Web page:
top of page
  • Writer's pictureMichael Laxer

Demands for paid sick days in Ontario grow

As the pandemic surges in the province the desperate need for paid sick days in Ontario is increasingly obvious. The Ford government continues to ignore growing calls for them.

Advocates of paid sick leave rally at Queen's Park, January 13 -- photo via video screenshot

On Tuesday, January 12 Ontario Premier Doug Ford and his government announced a number of measures, including a stay-at-home order, meant to combat dangerously surging numbers of new Covid-19 cases in the province.

Not among these measures, however, was one that many healthcare professionals have been calling for for months: paid sick days for workers.

It should be perfectly obvious that keeping workers at home when they feel sick during a pandemic is critical in preventing its spread. Workers who cannot afford to stay at home when feeling ill, or who may face disciplinary measures for doing so, will continue working in spite of illness and symptoms that may indicate they have the virus.

As Paul Meinema, National President of the United Food and Commercial Workers union puts it: “Paid sick days ensure workers are not choosing between their health and putting food on the table. It is an important tool in stopping the spread of Covid-19 by removing uncertainty and encouraging those to stay home if they feel ill.”

So far, however, the Ford government is not showing any indication of taking this clearly needed step. They made their pro-business, anti-worker agenda perfectly clear right after taking office when two of the first moves they made were to cancel the minimum wage increase to $15 an hour and to eliminate the measly two days of paid sick leave that the previous Liberal government had brought in.

When questioned about the lack of sick leave, Ford tries to deflect to the existence of the federal Canada Recovery Sickness Benefit (CRSB). As many have pointed out though, the CRSB is a woefully inadequate support that does little to help workers afford to stay home when sick.

As Fred Hahn, President of CUPE Ontario puts it "“We could be seeing up to 40,000 cases a day in the province by mid-February and Doug Ford just failed to announce what we truly need today. Every expert has made it clear that we need paid sick leave, especially during an infection disease emergency. It’s unconscionable that this government is yet again failing to take the advice and to keep us safe.” Hahn adds “By focusing on a stay-at-home order, reduced hours for stores, and requiring non-essential workers to work from home, this government is scapegoating everyday people and evading responsibility".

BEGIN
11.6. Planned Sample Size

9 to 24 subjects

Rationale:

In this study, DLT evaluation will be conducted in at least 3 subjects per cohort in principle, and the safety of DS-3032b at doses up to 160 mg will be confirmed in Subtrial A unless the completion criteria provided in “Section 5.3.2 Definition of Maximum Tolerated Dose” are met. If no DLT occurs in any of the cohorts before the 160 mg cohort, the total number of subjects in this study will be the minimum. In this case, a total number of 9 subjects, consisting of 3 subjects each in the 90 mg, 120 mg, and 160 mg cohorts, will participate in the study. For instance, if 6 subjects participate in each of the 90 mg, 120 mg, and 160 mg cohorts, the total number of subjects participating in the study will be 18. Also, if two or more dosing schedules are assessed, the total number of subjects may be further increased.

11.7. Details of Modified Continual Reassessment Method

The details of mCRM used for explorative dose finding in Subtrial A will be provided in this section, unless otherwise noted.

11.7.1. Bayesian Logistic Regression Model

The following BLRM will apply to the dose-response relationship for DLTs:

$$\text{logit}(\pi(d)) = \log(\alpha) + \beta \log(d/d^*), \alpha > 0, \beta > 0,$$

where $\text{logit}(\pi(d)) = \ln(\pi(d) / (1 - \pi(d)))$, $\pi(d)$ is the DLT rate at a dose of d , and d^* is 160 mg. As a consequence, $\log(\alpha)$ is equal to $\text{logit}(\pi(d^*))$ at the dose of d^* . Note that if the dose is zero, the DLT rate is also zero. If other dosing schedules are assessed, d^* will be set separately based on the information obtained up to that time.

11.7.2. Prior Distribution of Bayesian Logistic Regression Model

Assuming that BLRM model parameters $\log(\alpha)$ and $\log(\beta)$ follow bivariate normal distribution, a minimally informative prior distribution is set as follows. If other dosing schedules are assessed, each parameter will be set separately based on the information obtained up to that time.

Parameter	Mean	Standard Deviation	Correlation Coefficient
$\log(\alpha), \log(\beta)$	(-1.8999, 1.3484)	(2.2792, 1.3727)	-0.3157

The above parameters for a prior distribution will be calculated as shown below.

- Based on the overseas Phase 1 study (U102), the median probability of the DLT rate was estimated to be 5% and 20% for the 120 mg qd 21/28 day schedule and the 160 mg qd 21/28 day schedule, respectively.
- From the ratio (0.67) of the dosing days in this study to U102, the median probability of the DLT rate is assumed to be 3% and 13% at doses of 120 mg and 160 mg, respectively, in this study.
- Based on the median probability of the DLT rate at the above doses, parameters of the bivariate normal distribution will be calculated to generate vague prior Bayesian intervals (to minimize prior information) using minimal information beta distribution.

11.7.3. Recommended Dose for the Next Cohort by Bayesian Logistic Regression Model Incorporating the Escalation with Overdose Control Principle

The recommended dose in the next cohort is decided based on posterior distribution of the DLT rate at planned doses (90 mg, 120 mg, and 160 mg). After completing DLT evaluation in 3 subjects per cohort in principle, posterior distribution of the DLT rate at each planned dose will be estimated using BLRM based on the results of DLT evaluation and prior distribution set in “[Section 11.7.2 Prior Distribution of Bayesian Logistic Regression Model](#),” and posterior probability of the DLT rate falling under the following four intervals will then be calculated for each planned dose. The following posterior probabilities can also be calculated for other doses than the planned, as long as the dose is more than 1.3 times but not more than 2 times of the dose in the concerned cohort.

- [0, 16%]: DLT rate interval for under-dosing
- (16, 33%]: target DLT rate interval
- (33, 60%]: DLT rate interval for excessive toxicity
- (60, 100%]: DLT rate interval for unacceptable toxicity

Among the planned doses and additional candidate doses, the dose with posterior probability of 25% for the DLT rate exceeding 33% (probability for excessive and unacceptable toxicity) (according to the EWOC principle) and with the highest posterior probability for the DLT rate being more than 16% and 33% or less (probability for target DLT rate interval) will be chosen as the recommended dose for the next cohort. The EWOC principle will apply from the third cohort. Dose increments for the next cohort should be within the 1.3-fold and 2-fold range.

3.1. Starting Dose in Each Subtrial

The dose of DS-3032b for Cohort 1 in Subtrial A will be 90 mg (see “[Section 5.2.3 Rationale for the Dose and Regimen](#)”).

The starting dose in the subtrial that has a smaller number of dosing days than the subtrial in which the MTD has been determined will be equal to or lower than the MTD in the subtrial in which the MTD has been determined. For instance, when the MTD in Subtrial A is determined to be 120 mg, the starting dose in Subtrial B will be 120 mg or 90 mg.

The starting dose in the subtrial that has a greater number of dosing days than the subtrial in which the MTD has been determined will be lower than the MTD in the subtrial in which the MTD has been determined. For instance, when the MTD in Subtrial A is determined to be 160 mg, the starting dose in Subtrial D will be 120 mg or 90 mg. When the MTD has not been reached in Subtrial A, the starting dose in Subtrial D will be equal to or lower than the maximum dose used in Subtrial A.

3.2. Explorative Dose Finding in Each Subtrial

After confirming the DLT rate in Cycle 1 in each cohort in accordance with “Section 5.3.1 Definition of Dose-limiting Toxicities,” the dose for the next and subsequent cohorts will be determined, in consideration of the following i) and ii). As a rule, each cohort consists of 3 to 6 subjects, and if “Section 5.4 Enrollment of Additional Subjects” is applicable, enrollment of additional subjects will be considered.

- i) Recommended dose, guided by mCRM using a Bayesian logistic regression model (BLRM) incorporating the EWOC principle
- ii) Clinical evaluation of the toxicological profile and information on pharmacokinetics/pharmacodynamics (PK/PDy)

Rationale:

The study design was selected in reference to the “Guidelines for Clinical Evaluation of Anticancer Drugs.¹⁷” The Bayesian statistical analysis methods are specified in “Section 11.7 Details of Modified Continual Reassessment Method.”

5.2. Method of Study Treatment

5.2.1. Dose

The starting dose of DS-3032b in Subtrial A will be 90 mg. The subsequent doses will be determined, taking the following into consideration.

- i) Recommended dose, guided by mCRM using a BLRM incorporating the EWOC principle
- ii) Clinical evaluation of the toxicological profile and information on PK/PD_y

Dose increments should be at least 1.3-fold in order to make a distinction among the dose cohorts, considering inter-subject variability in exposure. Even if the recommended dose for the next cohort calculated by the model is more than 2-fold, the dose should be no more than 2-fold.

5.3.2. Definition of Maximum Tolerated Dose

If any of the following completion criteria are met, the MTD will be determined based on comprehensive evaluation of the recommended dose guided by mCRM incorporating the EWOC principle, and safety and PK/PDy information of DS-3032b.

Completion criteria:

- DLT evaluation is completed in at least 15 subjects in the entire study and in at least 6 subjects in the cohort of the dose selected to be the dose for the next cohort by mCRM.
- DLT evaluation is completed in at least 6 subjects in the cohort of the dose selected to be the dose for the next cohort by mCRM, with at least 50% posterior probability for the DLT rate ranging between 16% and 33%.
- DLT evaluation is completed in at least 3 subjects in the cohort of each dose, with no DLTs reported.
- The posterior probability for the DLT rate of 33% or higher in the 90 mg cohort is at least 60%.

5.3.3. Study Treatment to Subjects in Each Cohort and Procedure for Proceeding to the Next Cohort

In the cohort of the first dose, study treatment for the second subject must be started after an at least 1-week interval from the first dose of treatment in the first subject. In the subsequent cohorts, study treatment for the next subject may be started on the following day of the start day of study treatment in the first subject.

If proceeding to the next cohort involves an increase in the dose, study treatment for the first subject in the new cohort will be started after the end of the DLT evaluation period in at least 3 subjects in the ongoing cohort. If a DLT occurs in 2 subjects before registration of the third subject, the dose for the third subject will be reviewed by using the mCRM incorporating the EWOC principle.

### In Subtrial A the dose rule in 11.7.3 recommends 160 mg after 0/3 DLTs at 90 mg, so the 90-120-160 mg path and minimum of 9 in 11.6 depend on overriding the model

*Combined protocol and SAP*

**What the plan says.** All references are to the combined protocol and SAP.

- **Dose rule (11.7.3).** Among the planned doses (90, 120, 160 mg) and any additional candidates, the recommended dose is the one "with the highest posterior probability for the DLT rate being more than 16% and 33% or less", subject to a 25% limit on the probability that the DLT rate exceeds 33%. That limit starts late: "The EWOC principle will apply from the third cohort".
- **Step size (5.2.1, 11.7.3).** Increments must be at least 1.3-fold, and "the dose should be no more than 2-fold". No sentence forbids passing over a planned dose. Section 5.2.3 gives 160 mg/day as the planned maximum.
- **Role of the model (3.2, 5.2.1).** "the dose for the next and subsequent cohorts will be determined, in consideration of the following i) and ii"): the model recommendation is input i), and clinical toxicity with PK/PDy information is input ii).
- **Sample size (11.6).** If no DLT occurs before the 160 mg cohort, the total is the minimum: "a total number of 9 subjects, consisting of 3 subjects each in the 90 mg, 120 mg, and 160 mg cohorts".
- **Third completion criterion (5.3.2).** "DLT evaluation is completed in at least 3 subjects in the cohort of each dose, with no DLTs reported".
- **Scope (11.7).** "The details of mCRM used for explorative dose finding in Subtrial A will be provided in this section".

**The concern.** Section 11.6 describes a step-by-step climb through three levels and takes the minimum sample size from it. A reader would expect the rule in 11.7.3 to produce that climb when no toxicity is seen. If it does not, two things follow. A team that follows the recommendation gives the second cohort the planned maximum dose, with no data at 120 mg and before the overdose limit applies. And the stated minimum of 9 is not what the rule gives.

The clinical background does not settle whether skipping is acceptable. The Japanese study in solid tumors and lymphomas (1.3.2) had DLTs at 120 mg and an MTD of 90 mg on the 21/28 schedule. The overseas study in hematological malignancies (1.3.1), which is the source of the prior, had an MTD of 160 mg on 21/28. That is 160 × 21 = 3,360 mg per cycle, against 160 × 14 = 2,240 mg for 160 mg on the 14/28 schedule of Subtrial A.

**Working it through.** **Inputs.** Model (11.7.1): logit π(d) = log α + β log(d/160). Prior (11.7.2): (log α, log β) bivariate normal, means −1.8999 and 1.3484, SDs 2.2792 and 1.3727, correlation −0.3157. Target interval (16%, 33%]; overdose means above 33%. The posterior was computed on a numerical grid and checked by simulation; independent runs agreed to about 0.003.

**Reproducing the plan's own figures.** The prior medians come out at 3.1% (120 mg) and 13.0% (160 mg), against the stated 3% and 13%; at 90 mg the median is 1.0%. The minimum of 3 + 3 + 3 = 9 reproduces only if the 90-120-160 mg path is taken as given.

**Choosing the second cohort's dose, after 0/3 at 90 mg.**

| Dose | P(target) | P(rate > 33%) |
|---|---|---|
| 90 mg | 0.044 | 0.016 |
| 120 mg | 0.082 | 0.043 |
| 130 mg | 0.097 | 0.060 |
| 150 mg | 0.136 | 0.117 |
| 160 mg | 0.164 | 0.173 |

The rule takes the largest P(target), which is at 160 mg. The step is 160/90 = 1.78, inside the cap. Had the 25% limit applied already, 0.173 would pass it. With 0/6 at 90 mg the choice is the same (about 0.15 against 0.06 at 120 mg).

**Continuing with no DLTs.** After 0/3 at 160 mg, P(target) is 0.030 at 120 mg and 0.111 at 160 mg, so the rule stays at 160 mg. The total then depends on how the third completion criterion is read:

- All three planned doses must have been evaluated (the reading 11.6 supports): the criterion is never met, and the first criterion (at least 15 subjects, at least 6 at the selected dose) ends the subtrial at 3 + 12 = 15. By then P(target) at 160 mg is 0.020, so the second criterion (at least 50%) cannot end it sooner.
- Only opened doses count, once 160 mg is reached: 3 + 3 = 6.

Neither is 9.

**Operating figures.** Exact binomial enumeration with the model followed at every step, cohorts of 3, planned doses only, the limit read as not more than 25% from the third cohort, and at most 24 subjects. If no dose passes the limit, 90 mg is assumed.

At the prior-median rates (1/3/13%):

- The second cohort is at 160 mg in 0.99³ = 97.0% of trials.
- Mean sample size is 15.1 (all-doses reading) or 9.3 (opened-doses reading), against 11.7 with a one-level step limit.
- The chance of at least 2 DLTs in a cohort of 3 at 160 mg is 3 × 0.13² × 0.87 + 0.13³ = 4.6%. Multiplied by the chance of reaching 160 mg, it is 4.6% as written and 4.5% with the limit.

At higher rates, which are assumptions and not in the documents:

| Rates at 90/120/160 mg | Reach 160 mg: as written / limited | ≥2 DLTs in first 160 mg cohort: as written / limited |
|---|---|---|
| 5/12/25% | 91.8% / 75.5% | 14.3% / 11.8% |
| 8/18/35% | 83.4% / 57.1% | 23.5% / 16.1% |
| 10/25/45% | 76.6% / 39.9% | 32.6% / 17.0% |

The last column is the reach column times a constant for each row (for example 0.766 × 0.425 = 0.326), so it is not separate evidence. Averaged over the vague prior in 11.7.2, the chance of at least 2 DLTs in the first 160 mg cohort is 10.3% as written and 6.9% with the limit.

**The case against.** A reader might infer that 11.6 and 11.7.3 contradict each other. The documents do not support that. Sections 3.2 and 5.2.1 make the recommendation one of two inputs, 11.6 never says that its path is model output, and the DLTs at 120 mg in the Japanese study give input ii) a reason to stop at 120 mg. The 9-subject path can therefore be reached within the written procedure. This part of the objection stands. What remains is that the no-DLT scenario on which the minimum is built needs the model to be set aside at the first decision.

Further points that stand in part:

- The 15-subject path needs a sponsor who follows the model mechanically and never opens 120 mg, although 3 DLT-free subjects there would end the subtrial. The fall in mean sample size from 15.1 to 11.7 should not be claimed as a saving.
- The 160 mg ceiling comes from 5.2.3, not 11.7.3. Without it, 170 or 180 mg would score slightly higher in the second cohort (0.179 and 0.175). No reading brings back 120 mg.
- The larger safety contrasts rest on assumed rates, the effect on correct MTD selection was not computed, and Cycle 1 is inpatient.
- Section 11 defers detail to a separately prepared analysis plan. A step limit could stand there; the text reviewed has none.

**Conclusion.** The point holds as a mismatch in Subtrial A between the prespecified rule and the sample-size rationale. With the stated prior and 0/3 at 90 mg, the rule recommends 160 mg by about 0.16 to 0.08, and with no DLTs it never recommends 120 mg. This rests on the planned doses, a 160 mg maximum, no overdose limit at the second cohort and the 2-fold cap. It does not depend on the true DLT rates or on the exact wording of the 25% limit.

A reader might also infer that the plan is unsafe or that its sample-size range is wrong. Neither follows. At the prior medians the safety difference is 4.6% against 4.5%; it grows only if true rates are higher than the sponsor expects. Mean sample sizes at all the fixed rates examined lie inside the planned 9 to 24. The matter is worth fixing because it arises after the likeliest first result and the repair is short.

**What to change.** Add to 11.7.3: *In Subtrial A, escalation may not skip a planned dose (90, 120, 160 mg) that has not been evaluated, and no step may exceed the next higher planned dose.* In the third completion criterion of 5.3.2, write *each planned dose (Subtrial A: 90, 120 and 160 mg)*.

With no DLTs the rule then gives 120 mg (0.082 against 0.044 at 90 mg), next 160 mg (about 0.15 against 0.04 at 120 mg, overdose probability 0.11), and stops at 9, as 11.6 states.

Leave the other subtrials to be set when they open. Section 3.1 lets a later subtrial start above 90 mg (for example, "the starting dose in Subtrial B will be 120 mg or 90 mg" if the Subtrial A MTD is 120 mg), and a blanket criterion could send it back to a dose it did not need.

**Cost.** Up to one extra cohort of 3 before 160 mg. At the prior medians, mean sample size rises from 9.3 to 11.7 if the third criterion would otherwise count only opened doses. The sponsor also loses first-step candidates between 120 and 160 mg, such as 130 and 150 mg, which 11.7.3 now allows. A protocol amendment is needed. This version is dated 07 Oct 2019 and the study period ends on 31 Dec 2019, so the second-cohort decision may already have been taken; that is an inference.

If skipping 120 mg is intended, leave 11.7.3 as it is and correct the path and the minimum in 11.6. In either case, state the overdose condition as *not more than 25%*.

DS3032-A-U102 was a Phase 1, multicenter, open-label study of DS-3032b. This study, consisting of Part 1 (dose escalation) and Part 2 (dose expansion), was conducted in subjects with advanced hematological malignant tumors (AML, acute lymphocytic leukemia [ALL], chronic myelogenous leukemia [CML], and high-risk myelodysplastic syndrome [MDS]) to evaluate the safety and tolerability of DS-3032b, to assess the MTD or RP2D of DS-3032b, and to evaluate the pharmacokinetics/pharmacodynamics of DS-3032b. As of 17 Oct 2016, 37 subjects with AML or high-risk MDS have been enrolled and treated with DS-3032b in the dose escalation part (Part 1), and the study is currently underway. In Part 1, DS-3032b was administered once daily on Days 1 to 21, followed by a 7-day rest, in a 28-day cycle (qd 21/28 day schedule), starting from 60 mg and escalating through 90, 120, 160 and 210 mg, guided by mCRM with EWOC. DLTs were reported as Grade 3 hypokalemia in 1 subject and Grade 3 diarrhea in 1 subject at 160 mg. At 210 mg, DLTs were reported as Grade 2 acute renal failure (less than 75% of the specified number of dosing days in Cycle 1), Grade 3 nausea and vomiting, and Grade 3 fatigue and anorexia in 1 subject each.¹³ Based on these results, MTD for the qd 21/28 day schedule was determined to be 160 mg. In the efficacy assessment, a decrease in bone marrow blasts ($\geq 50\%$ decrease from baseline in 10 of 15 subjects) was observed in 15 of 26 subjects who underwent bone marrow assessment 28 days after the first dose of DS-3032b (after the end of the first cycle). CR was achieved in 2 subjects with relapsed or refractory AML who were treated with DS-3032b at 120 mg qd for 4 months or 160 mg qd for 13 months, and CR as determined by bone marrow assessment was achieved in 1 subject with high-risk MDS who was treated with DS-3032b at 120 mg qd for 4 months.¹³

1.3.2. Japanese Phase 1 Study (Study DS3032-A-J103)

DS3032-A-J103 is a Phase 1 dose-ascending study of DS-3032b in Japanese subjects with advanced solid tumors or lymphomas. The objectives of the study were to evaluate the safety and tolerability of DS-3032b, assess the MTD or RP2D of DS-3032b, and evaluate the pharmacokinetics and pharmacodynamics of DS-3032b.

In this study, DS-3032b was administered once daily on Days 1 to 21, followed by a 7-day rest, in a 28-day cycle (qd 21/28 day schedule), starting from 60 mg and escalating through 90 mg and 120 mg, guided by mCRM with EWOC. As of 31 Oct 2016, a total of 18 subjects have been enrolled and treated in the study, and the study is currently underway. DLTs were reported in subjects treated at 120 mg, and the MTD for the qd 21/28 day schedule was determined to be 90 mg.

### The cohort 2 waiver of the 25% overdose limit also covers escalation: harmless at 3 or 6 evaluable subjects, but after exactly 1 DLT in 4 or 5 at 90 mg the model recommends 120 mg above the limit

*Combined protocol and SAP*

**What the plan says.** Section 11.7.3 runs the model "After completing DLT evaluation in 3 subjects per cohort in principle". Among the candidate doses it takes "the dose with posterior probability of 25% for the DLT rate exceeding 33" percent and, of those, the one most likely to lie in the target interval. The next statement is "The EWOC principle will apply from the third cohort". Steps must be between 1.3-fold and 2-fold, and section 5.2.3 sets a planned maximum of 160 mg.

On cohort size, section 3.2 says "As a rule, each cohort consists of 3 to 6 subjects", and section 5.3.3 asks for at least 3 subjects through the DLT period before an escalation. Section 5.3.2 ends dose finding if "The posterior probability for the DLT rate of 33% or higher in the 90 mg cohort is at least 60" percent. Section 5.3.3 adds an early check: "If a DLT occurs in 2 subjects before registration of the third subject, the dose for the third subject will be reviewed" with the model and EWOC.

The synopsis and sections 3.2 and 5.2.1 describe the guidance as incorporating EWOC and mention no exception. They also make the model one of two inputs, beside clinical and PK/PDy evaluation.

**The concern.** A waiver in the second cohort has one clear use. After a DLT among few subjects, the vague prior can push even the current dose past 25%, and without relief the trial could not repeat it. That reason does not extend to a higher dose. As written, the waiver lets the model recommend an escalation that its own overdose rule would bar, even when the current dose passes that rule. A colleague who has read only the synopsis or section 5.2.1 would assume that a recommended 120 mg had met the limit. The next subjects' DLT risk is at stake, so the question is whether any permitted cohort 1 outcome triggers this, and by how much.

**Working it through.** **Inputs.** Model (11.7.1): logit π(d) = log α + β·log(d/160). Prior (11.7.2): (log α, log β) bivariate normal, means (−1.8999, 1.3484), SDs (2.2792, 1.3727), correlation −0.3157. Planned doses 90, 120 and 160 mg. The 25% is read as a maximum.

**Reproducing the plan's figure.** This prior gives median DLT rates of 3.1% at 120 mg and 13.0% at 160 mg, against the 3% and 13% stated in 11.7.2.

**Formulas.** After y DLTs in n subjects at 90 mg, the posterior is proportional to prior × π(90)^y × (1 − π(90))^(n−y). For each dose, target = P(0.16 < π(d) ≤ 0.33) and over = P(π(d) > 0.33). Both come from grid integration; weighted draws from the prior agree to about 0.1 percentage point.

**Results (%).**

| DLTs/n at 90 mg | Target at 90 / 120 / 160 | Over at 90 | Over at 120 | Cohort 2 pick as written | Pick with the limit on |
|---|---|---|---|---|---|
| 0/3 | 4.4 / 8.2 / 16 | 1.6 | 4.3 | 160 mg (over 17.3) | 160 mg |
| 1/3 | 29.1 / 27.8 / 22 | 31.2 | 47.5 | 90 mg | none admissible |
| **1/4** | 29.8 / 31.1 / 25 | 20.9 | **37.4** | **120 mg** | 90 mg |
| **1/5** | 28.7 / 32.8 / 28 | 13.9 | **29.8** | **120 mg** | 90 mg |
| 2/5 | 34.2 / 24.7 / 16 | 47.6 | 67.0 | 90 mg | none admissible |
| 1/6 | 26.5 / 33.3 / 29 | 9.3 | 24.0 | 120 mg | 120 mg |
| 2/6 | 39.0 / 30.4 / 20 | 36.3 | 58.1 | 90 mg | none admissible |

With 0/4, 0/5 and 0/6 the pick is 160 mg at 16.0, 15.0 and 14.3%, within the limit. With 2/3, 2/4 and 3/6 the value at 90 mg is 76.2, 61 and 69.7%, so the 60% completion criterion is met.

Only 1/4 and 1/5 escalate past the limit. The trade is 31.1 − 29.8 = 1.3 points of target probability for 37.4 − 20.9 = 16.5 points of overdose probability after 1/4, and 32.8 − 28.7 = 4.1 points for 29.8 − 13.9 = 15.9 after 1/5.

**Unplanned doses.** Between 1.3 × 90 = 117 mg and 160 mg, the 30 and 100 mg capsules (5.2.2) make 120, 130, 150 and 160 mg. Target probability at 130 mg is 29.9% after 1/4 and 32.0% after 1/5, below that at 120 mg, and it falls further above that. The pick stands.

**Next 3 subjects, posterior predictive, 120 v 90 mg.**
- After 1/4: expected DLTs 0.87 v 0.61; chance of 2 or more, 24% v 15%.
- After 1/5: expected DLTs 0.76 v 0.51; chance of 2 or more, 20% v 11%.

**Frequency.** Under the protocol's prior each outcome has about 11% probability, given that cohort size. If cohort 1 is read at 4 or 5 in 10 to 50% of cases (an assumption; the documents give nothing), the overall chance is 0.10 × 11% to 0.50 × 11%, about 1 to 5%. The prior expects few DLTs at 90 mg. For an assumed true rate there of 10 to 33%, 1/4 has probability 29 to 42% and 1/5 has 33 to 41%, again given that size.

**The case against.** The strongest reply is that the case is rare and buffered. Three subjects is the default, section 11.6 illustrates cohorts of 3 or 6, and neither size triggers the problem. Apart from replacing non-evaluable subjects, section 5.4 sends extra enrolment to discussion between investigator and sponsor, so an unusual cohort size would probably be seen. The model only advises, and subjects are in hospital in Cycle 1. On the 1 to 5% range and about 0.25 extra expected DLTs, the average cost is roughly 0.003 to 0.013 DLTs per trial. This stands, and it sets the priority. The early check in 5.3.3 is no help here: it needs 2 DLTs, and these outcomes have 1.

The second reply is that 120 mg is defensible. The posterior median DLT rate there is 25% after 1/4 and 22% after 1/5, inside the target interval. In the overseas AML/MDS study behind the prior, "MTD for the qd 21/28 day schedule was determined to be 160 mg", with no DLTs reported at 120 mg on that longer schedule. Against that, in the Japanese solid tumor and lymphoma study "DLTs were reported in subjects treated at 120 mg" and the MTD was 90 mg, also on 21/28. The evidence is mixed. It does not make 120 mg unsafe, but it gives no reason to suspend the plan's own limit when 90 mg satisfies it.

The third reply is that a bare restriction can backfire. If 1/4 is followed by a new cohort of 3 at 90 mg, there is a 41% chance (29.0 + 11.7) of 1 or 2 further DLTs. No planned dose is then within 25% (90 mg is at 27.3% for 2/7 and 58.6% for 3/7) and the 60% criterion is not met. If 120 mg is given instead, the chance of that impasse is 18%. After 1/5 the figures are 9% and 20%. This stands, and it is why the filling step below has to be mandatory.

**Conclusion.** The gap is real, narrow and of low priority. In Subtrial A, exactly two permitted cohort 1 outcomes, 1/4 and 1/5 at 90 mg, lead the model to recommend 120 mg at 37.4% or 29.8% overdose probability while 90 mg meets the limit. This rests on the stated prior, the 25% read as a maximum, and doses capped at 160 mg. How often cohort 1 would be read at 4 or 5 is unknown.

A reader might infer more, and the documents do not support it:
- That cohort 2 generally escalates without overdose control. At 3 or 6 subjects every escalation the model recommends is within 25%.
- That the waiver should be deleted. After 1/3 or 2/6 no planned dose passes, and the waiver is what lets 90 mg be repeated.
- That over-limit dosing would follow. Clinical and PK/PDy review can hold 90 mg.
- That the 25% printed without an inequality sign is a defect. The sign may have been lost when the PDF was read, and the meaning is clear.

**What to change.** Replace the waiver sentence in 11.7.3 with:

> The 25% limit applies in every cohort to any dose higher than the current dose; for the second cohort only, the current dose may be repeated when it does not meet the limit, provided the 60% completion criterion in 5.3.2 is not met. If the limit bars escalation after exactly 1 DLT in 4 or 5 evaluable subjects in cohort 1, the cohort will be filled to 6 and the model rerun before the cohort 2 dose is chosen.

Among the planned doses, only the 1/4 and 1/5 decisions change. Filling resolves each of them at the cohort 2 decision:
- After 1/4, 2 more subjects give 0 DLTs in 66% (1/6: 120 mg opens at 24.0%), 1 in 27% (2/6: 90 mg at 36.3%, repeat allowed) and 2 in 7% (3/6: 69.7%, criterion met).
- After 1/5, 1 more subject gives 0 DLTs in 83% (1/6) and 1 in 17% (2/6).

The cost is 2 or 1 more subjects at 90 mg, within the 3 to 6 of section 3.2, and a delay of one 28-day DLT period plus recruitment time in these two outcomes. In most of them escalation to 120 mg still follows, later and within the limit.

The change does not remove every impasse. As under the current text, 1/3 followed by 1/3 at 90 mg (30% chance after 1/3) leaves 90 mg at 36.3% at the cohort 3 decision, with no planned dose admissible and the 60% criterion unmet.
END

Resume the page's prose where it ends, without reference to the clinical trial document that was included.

In a January 12 press release CUPE Ontario called on the provincial government to immediately "spend the at least $12-billion the Ford Conservatives have sitting in reserves to:

  • Develop a real, comprehensive, and detailed vaccine rollout plan that’s communicated clearly to the public;

  • Ensure that the rollout is backed up with resources for local public health units and community organizations;

  • Ensure robust contact tracing and accelerated rapid testing;

  • Finally take action with supports needed to address the growing crisis in long-term care;

  • Actually listen to education workers and put in the supports needed, like smaller class sizes, to ensure a safe return to school as soon as possible;

  • Legislate paid sick time for all workers;

  • And develop a comprehensive action plan to address the disproportionate impacts of the pandemic on racialized communities."

Among those who do not have any paid sick leave are many healthcare workers. According to CUPE:

In the health sector, to protect patients, residents and other front-line staff, quarantine and isolation are required for workers exposed to the COVID-19 virus. But more than half of the health care workforce are part-time and casual employees who do not have paid sick leave. When they are asked to isolate or quarantine, they lose several weeks income. Half of the WSIB claims for hospital staff who have contracted COVID-19 at work have been contested.

Referring to "St. Joseph’s Hamilton CEO, Tom Stewart who was forced to leave his position after vacationing in the Caribbean during the December holidays", Michael Hurley the President of the Ontario Council of Hospital Unions (OCHU/CUPE) stated:

Most hospital workers are keenly aware that the hospital CEO who opted to ignore provincial travel guidelines and vacation was rewarded with two years pay – well over $1 million. Most health care staff have been denied any time off throughout the pandemic – their vacations have been cancelled. They go to work at great risk. They must have the confidence that if they are exposed to or contract COVID-19 that they will not lose weeks of pay. This is true of all of the province’s essential workers.

A private member's bill tabled by Peggy Sattler, NDP MPP for London West, the Stay Home If You Are Sick Act, hopes to force the government's hand. The bill "would guarantee 10 personal emergency leave days per year for every worker, seven of which are paid. It would also mandate an additional 14 days of paid leave during any infectious disease emergency".

A press release about the bill noted that an "estimated 60 per cent of Ontarians do not have permanent paid sick days, and that number is much higher among low-income workers, in sectors like food service, hospitality and retail, and among racialized or immigrant people."

The bill has the support of both Ontario Federation of Labour and the Ontario Chamber of Commerce but not, so far, that of the provincial government itself. Given that the Conservatives have a majority in the legislature, continued pressure from labour, worker's groups and movements and the public will be required to force their hand.


bottom of page